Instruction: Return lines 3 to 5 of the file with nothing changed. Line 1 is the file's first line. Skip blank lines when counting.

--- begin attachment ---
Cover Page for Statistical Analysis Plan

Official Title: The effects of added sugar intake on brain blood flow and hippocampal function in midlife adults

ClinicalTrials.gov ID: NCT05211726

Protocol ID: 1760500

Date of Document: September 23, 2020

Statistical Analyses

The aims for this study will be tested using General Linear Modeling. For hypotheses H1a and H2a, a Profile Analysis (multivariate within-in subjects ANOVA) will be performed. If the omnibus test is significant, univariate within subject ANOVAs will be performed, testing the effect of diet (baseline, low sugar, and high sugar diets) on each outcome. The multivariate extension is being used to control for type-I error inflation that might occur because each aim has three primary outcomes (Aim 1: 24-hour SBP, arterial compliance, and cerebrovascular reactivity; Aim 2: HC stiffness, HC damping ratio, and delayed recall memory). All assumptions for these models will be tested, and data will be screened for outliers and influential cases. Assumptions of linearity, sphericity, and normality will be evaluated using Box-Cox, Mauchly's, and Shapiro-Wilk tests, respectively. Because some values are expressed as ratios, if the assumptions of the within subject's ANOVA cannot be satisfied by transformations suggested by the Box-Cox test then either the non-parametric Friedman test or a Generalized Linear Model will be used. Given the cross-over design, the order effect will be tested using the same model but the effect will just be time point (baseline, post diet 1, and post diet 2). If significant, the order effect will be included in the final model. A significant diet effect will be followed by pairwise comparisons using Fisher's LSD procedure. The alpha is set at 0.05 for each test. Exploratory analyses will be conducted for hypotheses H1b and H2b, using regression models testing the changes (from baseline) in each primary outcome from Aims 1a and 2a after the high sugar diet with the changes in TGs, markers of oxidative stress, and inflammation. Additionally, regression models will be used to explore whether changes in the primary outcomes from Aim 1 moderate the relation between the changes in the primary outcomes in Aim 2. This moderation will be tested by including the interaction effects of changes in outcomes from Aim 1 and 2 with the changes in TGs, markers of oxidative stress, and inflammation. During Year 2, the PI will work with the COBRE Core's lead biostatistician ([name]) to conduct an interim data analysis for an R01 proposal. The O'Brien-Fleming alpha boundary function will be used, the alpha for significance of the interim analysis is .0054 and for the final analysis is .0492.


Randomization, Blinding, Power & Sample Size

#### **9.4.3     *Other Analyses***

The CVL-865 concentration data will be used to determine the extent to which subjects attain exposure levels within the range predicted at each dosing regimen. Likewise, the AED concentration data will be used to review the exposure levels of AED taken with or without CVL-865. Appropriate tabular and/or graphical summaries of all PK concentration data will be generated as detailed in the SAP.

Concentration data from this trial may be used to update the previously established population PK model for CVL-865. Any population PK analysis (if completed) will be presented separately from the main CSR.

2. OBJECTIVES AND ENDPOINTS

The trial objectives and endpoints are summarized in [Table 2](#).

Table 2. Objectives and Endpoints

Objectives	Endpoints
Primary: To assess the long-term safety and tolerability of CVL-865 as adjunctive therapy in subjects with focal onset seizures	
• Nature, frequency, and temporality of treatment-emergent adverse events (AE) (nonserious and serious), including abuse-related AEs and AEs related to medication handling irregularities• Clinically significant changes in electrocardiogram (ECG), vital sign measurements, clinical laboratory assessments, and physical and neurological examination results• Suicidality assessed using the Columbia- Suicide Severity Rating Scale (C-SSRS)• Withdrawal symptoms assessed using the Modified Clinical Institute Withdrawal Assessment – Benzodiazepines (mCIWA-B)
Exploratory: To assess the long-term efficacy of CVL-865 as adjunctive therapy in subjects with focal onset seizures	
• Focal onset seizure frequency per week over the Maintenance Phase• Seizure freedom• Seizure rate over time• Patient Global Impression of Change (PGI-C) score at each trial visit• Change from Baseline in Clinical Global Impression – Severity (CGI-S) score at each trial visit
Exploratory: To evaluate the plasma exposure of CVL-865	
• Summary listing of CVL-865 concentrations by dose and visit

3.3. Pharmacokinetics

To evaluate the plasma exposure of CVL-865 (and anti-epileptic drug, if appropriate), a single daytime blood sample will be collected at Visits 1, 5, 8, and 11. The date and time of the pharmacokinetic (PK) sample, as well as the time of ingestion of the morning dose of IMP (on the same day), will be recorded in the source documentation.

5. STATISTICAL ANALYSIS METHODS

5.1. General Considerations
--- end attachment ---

ClinicalTrials.gov ID: NCT05211726

Protocol ID: 1760500

Date of Document: September 23, 2020